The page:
The Outer Banks Voice – From Kiltealy Village to World Fame


MAY 1

From the world famous village of Kiltealy

By Kip Tabb | Outer Banks Voice April 30, 2022

Famous Irish tenor Anthony Kearns performs here on May Day

Anthony Kearns.

Anthony Kearns is one of the greatest Irish tenors in the world. It is not a self-assigned title; rather it has been his since winning “Ireland’s Search for a Tenor” in 1993, a competition created to celebrate the issue of a new ten – the Irish ten pound note.

On Sunday, May 1, Kearns will bring the art of her voice to the Outer Banks, performing at St. Andrews Episcopal Church in Nags Head at 4:00 p.m.

It’s been quite a journey from Kiltealy, County Wexford, in the southeast of Ireland where he grew up, to international fame. Kiltealy is a small community which Kearns says doesn’t even quite qualify as a town.

“I would say there were no more than 650 or 700 people in a small village really,” he recalled during an interview with Voice this week. “The nearest town was 10 miles away.”

It was perhaps surprising that he won the 1993 competition. He was the only finalist who was not classically trained, although he received early training in music and voice.

“What you call high school or American high school, 12 to 17 – that’s where I was introduced to more…classic crossover, Broadway and stuff like that,” he explained.

Kearns was not an overnight sensation, however. His ‘Searching for a Tenor’ win came when he was 23, and he was already working in ‘the real world’, with a job in hotel management. What the award allowed him to do was begin the arduous classical vocal training that would allow him to deepen what he was playing and strengthen his voice.

It took another five years before it was catapulted to international recognition. In 1998, while the Irish theatrical performance river dance was at its height in the United States, the producers of PBS, wanting to take advantage of this popularity, created the Irish Tenors. In 1999, the trio made their American television debut with Irish tenors: live in Dublin.

Irish tenors continue to tour and perform, despite having to take time off during COVID. Kearns, however, will be back with Ronan Tynan and Declan Kelly later this year. “Our next trip is in July…to Chicago, Illinois…We haven’t stopped since 1998,” he said. “We work our whole career around that, the tour dates.”

One of the characteristics of his music and the music of the Irish tenors that sets them apart is the arrangements. It is not simple music with basic chords. These are full orchestral arrangements, created by some of the best musicians in the world. Some of the arrangements performed by Irish tenors, Kearns notes, were created by David Cullen, who arranged The Phantom of the Opera for Andrew Lloyd Weber.

Many arrangements for Kearns’ solo performances were entrusted to him by Frank Patterson’s widow. Patterson, sometimes referred to as Ireland’s Golden Tenor, died in 2000.

“His widow left me her entire library. She said she wanted it to go into good hands and put it to good use. And that’s what I do,” Kearns said.

Kearns is particularly proud of his singing skills and the ability of Irish tenors to perform music as it is meant to be presented.

“I see people going out and performing with backing tracks and we’re always playing with a full orchestra and that’s the beauty we have,” he said.

Kearns has expanded her repertoire to include opera. Her operatic performances include leading roles in Don Giovanni, FaustCarmen and other shows. “There’s nothing I love more than working on the opera stage, if you can commit your time,” he said. “Opera takes a long time to learn and rehearse.”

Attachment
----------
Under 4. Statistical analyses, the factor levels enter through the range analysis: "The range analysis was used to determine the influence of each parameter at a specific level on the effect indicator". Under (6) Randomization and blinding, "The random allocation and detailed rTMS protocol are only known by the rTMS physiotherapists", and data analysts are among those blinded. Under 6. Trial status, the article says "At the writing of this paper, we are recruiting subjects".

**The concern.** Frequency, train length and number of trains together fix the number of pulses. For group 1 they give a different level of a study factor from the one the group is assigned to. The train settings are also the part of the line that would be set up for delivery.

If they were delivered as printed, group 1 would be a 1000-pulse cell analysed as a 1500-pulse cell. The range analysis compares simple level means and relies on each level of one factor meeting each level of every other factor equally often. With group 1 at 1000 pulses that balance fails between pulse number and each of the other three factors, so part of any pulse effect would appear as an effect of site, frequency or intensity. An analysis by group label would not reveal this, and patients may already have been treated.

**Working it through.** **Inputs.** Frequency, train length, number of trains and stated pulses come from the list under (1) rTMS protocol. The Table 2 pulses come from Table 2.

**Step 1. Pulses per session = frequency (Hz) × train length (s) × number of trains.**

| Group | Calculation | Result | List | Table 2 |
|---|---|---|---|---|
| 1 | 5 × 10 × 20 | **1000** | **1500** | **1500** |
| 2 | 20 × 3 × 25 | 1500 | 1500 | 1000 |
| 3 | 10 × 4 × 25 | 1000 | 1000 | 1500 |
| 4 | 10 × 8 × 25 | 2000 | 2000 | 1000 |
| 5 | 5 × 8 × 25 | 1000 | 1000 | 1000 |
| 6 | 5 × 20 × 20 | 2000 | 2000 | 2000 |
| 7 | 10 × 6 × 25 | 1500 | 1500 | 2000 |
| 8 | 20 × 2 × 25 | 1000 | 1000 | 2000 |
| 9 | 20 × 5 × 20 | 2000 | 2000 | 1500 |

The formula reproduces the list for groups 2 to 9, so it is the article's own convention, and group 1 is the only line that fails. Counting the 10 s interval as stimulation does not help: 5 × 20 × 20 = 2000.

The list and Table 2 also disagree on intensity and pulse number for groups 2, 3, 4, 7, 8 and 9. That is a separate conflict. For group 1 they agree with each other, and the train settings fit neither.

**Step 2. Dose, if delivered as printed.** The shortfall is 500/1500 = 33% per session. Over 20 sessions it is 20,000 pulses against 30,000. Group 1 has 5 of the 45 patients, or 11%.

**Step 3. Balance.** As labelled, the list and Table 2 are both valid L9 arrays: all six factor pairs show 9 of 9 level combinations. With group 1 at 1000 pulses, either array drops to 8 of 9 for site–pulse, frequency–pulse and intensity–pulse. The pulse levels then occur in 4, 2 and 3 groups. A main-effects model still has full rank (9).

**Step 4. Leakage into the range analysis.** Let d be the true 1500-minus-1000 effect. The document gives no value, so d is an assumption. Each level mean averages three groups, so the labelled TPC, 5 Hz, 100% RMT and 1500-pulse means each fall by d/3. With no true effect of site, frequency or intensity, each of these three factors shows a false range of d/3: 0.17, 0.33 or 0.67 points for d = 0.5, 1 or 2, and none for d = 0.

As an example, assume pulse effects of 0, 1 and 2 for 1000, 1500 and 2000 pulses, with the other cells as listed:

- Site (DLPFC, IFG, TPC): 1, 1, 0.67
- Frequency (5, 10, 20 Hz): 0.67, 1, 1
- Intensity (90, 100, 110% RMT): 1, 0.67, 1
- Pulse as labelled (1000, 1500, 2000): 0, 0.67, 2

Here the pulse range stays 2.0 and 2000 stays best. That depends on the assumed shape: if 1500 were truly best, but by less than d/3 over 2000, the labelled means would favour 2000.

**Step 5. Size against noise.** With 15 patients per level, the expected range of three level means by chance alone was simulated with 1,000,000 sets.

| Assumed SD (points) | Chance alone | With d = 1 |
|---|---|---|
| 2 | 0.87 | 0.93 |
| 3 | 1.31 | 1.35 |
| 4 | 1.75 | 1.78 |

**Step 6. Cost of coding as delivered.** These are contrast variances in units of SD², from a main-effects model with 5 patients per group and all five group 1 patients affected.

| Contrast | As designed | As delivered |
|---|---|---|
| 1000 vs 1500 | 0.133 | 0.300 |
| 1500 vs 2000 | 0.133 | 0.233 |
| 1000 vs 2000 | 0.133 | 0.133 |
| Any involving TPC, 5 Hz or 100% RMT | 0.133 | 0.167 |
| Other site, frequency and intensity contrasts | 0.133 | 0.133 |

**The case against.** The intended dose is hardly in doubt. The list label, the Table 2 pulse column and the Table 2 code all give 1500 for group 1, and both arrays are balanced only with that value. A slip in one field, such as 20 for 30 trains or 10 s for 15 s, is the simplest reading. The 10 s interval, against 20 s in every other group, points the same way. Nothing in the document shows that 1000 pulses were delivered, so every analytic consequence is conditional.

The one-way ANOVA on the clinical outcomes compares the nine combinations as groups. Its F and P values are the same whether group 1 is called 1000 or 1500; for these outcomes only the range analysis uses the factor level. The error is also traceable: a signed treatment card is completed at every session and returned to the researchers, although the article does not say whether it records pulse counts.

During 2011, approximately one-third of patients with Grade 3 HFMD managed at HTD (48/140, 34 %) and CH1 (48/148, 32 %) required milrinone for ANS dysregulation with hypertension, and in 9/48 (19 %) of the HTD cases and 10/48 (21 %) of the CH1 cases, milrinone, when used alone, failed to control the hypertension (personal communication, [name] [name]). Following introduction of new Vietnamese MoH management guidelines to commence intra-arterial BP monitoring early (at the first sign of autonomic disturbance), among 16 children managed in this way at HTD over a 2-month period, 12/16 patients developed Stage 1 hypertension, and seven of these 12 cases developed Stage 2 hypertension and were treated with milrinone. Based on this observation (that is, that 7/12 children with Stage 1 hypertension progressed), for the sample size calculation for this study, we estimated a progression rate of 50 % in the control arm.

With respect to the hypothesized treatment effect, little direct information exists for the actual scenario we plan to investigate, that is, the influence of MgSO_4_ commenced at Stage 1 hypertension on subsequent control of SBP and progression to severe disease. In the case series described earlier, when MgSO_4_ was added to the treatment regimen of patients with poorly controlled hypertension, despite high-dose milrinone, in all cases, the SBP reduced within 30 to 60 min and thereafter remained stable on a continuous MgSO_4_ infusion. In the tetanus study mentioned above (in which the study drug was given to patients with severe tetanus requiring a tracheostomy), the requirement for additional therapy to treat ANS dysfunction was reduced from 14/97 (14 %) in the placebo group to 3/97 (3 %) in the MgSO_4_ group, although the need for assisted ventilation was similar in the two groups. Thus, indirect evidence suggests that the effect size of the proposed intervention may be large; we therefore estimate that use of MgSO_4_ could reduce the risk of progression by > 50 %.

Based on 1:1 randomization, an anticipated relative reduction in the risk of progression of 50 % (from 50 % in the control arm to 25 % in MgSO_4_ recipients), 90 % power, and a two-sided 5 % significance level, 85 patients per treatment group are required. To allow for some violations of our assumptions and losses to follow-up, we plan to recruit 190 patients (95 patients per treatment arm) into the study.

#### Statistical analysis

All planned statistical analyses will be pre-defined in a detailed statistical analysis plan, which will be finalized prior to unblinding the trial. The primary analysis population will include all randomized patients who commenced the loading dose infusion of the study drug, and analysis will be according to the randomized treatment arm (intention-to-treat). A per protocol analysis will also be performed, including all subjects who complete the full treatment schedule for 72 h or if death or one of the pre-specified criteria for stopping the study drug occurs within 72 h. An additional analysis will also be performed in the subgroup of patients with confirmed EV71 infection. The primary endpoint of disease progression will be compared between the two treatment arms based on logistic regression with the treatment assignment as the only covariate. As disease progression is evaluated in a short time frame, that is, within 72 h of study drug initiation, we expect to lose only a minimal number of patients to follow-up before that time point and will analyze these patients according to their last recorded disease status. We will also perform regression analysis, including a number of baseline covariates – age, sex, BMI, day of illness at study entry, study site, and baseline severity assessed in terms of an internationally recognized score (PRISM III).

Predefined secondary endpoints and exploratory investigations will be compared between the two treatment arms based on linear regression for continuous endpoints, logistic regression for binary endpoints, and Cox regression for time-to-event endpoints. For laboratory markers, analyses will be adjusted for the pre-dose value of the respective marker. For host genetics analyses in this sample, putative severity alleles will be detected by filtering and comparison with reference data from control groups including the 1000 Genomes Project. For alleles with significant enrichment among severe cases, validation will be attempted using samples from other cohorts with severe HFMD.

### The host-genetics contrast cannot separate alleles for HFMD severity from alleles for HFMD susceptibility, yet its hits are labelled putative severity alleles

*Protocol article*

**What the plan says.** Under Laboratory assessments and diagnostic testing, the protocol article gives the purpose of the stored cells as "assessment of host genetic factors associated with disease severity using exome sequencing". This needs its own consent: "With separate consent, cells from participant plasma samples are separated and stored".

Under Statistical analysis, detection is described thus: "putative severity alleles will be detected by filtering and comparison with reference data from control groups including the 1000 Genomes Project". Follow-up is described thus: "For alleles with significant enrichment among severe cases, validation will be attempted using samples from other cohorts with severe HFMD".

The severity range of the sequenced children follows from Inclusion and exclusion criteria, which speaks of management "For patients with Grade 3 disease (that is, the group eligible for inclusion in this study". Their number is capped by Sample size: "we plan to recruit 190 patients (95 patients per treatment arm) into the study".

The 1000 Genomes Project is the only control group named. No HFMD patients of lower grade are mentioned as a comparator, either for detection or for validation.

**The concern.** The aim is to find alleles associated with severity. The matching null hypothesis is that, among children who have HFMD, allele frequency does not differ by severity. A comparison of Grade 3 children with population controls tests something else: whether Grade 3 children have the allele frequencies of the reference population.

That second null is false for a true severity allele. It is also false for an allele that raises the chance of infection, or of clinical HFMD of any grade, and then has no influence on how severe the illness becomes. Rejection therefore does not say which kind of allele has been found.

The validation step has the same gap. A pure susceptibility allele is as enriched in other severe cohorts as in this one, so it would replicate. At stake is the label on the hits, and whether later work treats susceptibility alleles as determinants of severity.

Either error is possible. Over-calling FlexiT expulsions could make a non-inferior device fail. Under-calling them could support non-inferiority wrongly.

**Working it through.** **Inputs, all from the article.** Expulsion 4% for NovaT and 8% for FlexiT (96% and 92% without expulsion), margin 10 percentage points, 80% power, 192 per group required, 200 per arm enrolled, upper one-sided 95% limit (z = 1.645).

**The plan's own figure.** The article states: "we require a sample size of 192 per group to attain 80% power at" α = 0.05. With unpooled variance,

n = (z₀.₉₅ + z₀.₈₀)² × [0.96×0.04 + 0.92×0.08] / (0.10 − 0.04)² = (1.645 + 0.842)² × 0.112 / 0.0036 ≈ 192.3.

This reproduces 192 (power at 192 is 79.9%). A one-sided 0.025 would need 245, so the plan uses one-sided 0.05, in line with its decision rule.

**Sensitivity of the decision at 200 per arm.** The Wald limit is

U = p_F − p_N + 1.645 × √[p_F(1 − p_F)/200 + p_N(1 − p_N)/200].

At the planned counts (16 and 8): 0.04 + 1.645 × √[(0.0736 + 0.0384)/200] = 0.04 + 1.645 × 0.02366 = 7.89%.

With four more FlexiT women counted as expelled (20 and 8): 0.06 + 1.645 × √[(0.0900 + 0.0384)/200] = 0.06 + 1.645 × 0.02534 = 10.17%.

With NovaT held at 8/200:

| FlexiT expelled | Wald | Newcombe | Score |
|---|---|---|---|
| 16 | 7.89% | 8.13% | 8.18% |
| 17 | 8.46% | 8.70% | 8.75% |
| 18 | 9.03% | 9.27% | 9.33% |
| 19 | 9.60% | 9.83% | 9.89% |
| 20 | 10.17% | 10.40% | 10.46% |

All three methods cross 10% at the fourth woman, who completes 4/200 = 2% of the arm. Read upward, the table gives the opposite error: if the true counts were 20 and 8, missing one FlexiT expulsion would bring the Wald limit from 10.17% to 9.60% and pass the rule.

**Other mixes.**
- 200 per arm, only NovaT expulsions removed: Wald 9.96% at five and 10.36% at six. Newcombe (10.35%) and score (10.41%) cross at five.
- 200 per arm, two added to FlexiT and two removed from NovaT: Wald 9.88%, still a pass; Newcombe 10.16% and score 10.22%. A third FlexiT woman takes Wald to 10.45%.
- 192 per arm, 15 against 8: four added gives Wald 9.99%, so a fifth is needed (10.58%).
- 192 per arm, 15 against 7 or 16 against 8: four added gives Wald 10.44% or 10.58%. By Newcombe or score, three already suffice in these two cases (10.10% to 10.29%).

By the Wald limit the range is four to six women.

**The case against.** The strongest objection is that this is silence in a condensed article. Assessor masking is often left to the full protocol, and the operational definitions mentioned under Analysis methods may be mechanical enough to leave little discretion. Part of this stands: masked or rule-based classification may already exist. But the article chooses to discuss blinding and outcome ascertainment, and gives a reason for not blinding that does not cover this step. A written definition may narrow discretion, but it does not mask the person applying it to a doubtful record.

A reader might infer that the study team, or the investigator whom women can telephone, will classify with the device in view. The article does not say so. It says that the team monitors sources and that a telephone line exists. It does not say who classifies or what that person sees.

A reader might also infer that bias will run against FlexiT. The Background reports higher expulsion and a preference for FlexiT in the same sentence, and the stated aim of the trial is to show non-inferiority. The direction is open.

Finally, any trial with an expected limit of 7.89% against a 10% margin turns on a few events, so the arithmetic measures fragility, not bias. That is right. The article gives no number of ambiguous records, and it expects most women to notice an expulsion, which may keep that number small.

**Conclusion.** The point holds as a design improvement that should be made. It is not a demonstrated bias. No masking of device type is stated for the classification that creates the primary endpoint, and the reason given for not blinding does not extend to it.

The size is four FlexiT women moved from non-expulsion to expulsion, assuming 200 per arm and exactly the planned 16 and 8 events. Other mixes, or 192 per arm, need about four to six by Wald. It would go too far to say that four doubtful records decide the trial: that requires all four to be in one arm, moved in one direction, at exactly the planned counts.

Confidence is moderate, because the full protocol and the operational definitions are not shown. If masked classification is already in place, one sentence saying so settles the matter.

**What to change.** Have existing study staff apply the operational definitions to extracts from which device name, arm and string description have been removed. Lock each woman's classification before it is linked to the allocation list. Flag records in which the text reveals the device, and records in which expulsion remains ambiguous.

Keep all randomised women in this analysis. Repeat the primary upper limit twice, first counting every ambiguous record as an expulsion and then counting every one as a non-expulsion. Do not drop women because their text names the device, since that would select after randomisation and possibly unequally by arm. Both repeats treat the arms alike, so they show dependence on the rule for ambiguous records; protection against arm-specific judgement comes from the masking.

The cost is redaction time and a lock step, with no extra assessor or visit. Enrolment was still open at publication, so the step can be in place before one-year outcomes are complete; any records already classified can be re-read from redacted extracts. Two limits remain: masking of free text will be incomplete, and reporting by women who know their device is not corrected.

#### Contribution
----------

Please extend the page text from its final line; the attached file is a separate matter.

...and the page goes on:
During his tours of the United States, Kearns was occasionally invited to perform at several veteran events. It has become a cause that he considers particularly important.

“The freedom that we all have, especially in the world we live in today, is so disrupted with more wars, it’s just that it’s good to know that people are watching over you, so you can sleeping in your bed at night and getting up in the morning, you can never forget that,” he says.

Big cities and big venues aren’t the only places Kearns likes to perform. Small towns that are often miles away from a big city hold a special place for it.

“We tend to be on the east coast or in big cities, but I did a few trips years ago and really enjoyed the smaller towns,” he said. “I would like to go back there and meet people on the ground. The people are just fabulous. I think I appreciate that more than anything else.

The Anthony Kearns show is sponsored by the Bryan Cultural Series. Tickets for the event are $15.00 and are available online at brown paper bag. Tickets are also available locally at Gray’s Department Store in Kitty Hawk, Sea Green Gallery, Nags Head and Downtown Books, Manteo.


PUBLIC NOTICE


NOTICE OF BUDGET SUBMISSION
NOTICE OF PUBLIC HEARING ON THE BUDGET
Dare County, North Carolina
Dare County Visitor Center
The draft budget for the fiscal year beginning July 1, 2022 and ending June 30, 2023 was submitted to the Dare County Tourism Board on April 28, 2022.

NOTICE IS HEREBY GIVEN that the public hearing will be conducted by the Dare County Tourism Board on the proposed budget to 9:15 a.m. on Thursday, May 19, 2022. the
The meeting will be held at the Sarah Owens Welcome Center on Roanoke Island, One Visitors Center Circle, Manteo, NC 27954.

All interested persons are invited to make written or oral comments at this time.
Copies of the proposed budget are available for public viewing online at
https://www.outerbanks.org/about-us/board-of-directors/

and at the

Outer Banks Visitor Center on Roanoke Island
One Visitors Center Circle, Manteo, North Carolina


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